With the regulatory authorities providing special attention to ESG disclosures in light of the increasing suspicion about greenwashing, the impetus is on companies to provide a reasonable assurance that the disclosures by them are accurate and verified. An ESG audit supports an organization’s ESG disclosures, substantiates the accuracy of any ESG data an organization discloses and informs stakeholders and leadership if reporting standards are not upheld, or a company’s ESG efforts are missing the mark. In the absence of a formal third party ESG audit, it could be difficult to obtain even a limited assurance with respect to the reported information.
In this light it is also important to look at the SEBI circular pertaining to third party assurance providers. It states that assurance of BRSR Core is profession agnostic and need not necessarily be undertaken by a Chartered Accountant. The Board of the listed entity needs to ensure that the assurance provider appointed for assuring the BRSR Core has the necessary expertise for undertaking reasonable assurance in the area of sustainability. In case an assurance provider sells its products or offers any non-audit or non-assurance services to a listed entity or its group entities, irrespective of whether the nature of the product / service is financial or non-financial, it will not be eligible to undertake assurance of the BRSR Core. The circular also lists activities which are permitted and prohibited.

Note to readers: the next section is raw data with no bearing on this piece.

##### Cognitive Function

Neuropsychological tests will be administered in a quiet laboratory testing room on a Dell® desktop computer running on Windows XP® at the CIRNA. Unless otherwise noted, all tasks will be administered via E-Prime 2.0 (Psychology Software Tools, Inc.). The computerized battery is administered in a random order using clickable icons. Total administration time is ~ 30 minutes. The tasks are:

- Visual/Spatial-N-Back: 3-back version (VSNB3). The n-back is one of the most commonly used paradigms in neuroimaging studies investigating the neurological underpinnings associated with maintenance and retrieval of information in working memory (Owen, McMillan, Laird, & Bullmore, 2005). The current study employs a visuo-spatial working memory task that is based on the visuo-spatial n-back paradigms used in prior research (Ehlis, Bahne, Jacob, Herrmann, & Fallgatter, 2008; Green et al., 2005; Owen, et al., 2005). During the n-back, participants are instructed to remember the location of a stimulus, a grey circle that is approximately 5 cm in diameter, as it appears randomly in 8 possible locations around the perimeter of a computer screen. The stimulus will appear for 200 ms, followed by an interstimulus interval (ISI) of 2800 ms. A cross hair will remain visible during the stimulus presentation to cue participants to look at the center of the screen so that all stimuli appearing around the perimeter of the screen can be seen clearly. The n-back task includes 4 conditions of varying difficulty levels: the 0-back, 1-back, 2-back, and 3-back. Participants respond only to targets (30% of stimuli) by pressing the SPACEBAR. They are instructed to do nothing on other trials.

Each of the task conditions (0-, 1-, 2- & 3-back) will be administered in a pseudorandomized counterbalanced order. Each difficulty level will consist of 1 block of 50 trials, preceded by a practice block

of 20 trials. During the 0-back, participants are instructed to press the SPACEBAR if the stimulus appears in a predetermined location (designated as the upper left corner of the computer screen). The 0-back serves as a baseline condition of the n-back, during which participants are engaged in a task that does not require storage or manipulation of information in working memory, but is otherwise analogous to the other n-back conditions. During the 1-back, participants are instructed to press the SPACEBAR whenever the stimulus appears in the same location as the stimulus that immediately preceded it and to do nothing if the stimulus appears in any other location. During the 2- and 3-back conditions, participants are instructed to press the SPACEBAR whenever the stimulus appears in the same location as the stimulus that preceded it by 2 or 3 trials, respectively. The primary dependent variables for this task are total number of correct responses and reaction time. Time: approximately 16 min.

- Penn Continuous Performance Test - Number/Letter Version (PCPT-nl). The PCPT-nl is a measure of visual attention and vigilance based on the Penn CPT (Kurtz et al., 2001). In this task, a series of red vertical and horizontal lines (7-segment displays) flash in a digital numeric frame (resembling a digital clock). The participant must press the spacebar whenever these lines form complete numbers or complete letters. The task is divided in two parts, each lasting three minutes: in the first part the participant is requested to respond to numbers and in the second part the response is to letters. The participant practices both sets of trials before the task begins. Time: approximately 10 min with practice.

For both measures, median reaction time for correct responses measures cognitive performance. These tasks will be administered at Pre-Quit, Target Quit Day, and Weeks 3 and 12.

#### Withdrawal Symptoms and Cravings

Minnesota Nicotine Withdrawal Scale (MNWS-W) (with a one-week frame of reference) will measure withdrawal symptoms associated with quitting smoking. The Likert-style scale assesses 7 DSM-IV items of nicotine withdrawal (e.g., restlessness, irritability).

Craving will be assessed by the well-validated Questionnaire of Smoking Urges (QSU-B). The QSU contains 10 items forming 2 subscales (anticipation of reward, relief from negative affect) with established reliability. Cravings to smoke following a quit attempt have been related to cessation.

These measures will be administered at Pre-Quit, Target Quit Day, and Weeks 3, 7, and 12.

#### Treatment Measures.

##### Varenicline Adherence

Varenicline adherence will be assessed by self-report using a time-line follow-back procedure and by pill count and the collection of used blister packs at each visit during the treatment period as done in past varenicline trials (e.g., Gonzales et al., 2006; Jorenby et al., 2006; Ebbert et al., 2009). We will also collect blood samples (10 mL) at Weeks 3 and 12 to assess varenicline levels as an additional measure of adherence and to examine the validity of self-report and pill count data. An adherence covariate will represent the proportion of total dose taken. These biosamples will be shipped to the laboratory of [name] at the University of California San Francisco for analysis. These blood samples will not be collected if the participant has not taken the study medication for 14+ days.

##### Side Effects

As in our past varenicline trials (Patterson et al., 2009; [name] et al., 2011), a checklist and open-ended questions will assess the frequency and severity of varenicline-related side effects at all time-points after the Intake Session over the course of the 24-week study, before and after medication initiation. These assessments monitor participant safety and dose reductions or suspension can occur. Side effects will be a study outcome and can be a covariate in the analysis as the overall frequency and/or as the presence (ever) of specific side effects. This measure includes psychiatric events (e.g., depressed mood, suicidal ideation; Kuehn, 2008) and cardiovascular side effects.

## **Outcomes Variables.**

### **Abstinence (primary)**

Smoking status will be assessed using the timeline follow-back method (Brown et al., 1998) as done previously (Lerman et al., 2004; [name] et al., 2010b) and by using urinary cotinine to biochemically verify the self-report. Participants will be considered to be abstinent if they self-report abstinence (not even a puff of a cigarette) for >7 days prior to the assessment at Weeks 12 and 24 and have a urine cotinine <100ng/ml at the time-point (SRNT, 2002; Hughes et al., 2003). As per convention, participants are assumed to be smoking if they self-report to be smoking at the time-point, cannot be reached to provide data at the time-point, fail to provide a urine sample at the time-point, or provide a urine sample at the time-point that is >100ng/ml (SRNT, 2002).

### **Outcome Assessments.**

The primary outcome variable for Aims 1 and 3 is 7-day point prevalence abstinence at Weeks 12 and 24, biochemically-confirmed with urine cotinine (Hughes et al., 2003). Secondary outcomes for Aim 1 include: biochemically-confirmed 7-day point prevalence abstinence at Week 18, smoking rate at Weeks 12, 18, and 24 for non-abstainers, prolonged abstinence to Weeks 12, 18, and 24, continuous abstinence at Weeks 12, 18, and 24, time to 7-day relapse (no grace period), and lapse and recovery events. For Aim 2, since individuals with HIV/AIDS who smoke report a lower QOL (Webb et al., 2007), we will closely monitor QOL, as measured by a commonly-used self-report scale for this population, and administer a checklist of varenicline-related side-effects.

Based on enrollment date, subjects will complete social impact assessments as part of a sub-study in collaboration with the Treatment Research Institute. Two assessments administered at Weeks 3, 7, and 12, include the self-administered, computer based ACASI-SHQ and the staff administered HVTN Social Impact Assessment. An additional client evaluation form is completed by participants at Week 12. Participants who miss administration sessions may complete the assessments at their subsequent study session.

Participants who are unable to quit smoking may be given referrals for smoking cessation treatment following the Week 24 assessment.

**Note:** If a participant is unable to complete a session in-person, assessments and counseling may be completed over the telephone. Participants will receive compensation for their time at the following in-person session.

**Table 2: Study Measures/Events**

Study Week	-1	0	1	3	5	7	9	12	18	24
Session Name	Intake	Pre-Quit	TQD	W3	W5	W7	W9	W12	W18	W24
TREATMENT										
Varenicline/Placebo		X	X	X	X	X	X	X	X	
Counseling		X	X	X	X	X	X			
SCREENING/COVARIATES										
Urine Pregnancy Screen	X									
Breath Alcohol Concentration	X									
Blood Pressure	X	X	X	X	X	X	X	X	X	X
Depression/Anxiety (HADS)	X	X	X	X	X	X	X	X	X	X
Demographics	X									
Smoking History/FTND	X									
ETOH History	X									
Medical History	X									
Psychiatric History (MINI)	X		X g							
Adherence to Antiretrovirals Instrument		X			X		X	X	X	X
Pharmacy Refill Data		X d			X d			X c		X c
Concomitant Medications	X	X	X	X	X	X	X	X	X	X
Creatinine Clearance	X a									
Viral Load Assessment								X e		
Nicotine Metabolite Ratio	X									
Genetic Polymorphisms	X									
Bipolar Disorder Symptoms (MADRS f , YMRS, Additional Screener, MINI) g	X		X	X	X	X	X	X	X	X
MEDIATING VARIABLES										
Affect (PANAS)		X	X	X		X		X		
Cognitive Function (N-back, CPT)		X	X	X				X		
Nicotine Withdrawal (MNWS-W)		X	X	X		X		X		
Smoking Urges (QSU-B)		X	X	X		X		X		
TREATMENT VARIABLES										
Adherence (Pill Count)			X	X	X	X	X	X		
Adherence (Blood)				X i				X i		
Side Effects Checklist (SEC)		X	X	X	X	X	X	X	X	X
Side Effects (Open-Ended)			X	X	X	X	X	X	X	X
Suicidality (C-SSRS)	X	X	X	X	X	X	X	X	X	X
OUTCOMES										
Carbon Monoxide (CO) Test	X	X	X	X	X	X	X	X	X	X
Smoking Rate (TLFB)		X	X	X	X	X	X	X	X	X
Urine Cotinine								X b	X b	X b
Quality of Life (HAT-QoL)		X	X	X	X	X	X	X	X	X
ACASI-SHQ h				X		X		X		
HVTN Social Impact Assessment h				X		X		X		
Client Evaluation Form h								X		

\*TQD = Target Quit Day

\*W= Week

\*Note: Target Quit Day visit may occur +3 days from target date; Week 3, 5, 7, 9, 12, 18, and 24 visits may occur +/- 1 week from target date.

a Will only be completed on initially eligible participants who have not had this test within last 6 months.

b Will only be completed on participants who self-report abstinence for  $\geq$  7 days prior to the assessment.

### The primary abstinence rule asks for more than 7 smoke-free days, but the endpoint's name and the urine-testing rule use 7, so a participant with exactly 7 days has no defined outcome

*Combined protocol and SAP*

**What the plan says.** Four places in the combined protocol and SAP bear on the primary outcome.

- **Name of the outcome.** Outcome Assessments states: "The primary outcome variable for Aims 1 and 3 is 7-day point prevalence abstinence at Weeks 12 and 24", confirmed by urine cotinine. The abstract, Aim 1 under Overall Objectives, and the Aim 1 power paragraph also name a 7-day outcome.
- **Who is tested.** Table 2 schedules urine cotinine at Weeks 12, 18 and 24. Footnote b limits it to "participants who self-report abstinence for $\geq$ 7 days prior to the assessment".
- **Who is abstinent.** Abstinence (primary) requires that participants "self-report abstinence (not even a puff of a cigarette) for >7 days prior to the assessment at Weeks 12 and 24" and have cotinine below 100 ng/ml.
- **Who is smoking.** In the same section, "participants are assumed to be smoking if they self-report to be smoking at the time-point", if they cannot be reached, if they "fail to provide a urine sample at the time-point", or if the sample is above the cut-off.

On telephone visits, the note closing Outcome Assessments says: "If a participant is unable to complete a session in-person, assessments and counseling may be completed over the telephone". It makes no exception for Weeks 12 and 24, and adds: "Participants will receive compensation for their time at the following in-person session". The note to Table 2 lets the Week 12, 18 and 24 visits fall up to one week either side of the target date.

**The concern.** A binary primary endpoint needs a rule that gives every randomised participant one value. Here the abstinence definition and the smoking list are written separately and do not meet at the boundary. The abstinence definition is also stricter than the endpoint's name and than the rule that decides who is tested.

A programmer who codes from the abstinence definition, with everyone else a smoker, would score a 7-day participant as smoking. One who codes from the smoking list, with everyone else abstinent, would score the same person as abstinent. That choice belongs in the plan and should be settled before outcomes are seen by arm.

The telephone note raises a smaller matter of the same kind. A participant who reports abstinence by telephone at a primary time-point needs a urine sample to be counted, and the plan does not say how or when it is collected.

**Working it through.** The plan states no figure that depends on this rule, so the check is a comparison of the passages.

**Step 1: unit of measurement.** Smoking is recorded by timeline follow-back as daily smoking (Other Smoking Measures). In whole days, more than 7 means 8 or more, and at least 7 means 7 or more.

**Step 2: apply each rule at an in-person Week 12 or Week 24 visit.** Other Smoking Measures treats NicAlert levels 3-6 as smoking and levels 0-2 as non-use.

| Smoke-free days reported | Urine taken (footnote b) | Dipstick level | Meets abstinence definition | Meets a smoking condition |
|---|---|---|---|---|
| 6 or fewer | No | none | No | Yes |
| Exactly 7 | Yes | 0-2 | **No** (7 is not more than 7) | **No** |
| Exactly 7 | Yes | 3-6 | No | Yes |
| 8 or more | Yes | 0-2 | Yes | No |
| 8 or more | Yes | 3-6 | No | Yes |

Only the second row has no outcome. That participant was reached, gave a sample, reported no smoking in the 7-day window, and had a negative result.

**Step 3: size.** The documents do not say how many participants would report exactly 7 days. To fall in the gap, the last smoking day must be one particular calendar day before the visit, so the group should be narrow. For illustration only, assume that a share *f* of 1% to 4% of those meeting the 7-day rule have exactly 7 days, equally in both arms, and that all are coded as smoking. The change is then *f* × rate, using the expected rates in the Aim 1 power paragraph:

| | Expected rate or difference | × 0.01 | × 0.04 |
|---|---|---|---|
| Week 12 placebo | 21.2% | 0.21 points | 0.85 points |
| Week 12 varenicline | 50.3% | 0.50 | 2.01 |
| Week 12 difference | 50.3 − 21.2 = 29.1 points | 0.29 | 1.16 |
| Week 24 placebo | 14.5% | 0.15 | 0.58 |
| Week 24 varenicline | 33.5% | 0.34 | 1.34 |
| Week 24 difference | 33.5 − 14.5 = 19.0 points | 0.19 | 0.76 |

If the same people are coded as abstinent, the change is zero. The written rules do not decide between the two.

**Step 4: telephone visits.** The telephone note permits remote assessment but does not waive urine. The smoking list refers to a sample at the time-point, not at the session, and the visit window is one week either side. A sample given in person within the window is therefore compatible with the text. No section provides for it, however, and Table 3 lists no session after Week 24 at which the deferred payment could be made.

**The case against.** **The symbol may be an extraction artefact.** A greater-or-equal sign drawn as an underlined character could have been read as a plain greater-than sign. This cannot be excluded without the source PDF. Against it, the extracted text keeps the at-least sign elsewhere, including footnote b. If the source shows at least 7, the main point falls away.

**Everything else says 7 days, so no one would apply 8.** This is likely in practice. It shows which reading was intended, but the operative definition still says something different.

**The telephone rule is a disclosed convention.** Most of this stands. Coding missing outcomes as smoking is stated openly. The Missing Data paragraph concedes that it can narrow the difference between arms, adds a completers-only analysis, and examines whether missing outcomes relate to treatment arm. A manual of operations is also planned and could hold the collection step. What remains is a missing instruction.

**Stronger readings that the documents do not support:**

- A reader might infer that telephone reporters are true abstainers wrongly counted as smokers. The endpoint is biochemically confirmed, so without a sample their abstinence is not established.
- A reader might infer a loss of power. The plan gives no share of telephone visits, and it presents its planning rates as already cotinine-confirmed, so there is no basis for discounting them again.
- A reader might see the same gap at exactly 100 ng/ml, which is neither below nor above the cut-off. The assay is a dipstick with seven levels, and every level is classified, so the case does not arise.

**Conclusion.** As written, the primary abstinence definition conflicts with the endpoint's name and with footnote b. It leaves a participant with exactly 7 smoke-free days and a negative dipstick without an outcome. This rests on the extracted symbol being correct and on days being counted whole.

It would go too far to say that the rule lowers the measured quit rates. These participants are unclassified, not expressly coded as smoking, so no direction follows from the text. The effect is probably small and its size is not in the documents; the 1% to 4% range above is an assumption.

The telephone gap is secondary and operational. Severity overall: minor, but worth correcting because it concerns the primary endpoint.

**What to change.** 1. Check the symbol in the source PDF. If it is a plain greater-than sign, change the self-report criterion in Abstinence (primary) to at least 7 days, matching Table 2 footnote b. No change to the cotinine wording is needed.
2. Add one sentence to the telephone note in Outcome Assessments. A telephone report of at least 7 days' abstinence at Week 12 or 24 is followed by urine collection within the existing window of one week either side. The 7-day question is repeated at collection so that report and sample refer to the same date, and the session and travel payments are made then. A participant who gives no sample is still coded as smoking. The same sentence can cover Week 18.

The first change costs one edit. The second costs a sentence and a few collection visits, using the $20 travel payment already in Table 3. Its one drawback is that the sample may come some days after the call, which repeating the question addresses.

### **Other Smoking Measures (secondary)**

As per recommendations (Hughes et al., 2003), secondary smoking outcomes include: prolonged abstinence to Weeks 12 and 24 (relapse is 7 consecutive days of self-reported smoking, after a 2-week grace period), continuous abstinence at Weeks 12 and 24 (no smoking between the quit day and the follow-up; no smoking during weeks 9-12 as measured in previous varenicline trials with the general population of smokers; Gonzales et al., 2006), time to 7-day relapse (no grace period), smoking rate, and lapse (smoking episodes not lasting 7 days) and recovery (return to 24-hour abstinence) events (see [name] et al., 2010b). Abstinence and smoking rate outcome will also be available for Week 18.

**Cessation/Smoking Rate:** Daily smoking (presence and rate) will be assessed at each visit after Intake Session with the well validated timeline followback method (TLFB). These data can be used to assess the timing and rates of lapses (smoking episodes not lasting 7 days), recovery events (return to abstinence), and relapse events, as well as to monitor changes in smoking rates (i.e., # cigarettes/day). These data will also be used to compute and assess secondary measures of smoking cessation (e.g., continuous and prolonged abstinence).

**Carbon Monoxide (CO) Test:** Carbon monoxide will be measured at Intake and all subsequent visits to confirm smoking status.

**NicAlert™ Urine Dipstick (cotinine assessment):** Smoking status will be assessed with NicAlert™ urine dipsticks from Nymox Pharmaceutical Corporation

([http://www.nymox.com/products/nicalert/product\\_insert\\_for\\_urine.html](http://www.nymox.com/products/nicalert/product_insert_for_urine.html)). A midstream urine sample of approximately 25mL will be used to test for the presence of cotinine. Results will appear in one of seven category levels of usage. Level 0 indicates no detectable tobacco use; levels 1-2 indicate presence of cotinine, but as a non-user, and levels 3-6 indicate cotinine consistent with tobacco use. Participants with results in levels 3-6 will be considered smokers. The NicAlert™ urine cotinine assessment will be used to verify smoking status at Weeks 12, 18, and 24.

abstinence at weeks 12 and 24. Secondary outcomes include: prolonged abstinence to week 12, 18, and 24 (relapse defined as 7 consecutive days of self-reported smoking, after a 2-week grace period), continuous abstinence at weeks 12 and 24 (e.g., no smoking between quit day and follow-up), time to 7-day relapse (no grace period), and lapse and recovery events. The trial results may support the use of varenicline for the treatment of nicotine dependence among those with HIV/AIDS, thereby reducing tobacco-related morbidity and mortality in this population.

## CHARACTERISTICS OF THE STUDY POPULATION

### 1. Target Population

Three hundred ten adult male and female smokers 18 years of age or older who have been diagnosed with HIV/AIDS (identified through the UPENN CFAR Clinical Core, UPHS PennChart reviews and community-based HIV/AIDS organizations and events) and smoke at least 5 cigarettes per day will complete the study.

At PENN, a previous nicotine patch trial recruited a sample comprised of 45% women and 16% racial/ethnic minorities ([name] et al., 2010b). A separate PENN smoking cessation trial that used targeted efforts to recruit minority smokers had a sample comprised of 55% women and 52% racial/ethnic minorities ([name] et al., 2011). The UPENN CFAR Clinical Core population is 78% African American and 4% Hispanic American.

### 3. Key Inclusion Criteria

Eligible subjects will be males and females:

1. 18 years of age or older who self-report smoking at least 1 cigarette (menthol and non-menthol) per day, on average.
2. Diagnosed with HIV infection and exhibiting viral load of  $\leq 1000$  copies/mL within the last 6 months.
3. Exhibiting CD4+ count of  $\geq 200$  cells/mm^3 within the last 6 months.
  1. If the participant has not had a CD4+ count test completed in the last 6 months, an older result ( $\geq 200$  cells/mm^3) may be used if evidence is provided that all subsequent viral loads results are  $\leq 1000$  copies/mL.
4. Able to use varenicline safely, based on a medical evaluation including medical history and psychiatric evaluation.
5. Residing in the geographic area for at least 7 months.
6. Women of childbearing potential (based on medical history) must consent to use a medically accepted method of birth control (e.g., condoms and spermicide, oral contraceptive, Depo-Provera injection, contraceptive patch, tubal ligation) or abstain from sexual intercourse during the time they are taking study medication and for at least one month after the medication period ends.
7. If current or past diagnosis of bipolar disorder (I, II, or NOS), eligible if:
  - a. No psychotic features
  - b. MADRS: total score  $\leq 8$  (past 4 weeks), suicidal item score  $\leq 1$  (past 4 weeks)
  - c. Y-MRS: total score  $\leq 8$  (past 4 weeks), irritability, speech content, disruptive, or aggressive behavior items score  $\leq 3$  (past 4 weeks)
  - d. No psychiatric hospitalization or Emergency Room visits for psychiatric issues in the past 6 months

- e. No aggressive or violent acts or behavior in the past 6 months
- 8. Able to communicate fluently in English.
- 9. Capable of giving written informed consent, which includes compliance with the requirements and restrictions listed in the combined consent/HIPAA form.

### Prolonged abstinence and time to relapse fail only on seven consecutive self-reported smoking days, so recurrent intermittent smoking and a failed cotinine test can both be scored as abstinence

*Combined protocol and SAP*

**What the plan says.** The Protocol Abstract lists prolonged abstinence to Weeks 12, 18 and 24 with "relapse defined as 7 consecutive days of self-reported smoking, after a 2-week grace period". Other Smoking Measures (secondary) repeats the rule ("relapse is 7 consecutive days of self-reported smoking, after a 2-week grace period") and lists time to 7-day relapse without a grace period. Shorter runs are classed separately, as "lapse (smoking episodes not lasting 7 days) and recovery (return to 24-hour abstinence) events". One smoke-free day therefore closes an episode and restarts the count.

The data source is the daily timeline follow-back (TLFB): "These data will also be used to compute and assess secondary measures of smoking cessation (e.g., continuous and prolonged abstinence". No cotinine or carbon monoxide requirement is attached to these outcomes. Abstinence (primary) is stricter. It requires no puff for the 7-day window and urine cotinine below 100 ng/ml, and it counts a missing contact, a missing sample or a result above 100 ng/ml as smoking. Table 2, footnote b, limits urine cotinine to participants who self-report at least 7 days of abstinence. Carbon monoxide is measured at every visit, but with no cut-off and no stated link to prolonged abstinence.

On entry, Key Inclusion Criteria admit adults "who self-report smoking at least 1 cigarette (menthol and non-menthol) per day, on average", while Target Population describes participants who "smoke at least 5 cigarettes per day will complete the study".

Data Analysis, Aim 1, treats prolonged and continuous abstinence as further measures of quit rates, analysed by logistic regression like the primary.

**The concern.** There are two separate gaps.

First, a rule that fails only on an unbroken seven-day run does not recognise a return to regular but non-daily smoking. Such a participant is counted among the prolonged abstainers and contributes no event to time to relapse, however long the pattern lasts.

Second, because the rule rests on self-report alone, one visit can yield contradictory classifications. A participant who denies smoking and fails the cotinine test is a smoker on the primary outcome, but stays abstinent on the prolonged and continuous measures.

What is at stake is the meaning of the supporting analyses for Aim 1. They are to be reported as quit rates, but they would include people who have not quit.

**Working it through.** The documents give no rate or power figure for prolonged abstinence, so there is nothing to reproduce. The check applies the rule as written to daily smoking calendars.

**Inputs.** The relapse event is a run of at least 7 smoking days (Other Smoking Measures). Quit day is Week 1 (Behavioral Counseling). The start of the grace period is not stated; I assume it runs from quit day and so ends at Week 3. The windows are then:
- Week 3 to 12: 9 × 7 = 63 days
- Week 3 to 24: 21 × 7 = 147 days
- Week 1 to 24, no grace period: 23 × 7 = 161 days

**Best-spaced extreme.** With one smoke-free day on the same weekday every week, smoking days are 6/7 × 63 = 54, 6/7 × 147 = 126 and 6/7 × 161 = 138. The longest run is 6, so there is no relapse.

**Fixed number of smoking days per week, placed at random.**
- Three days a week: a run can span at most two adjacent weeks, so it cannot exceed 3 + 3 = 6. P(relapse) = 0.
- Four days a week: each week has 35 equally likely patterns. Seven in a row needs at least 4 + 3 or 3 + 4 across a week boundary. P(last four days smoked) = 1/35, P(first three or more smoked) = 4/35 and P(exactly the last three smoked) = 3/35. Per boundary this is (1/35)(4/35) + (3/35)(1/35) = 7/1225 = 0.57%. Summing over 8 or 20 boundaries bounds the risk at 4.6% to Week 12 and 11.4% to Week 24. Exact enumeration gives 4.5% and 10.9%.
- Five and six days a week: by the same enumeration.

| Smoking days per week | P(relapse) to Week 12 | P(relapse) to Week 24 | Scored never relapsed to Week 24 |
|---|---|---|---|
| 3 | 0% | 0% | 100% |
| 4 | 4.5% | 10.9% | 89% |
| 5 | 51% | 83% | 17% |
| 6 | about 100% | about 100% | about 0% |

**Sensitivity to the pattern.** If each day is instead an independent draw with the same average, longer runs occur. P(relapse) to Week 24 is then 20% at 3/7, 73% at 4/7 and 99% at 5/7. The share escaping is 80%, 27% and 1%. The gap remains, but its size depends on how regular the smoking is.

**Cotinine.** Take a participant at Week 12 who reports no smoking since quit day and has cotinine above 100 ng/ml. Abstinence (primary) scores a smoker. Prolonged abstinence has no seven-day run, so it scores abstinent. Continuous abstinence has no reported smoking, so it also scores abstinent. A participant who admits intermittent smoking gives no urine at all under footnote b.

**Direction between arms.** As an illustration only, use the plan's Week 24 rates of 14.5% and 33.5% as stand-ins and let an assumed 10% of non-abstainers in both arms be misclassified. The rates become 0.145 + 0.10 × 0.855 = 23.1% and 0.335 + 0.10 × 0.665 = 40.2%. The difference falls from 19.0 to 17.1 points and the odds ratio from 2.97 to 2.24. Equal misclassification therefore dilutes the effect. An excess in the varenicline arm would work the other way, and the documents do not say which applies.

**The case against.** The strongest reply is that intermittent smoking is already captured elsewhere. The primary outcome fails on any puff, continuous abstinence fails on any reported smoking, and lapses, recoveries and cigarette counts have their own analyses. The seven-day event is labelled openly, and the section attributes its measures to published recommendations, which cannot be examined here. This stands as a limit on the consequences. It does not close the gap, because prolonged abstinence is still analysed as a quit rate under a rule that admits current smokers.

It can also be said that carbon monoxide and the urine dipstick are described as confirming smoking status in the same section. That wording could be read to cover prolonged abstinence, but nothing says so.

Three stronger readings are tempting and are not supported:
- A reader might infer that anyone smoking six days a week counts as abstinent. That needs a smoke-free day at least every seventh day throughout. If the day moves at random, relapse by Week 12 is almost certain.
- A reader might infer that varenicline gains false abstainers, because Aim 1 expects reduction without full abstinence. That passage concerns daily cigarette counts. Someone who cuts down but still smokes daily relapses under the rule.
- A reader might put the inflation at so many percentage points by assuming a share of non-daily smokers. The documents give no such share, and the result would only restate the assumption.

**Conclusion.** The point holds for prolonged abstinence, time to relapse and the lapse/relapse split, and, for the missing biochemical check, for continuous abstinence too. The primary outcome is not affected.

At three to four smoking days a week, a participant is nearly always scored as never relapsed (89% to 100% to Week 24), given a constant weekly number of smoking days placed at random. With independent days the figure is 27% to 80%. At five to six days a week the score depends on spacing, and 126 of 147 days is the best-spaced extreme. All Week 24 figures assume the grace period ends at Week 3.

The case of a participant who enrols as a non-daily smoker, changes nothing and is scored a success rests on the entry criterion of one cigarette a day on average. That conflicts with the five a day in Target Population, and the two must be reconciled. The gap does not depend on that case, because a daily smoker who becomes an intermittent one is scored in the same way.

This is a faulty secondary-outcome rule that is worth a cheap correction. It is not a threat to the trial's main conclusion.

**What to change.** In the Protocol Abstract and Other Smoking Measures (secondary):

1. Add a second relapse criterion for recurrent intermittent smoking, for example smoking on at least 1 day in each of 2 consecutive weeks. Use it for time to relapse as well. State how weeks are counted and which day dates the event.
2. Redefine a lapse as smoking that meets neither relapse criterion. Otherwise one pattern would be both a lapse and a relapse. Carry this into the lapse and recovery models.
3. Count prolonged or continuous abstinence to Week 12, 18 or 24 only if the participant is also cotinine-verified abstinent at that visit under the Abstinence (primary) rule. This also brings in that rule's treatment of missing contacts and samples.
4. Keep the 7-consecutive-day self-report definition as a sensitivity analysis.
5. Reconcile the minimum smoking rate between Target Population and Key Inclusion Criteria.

In so far as internal audits are concerned, planning an effective audit of ESG requires an increased focus on data quality, as internal audit strives to validate and assess the relevance, completeness and accuracy of ESG risk and reporting data. Internal governance could help in consolidation of quality data for reporting and disclosing the actual performance of the entity on ESG parameters rather than doing it as publicity stunt and falling in the traps of greenwashing. Assurance over ESG reporting is crucial. There is a need to review reporting metrics for relevance, accuracy, timeliness and consistency in order to complete the tasks at hand in a timely manner. The formal financial disclosure filings also need to be reviewed, with inconsistencies highlighted and relevant information provided to the Board. There is a need to conduct materiality or risk assessments on ESG reporting as materiality plays a pivotal role in mitigating ESG risks and related threats. It also gives the management a sense of the emerging opportunities.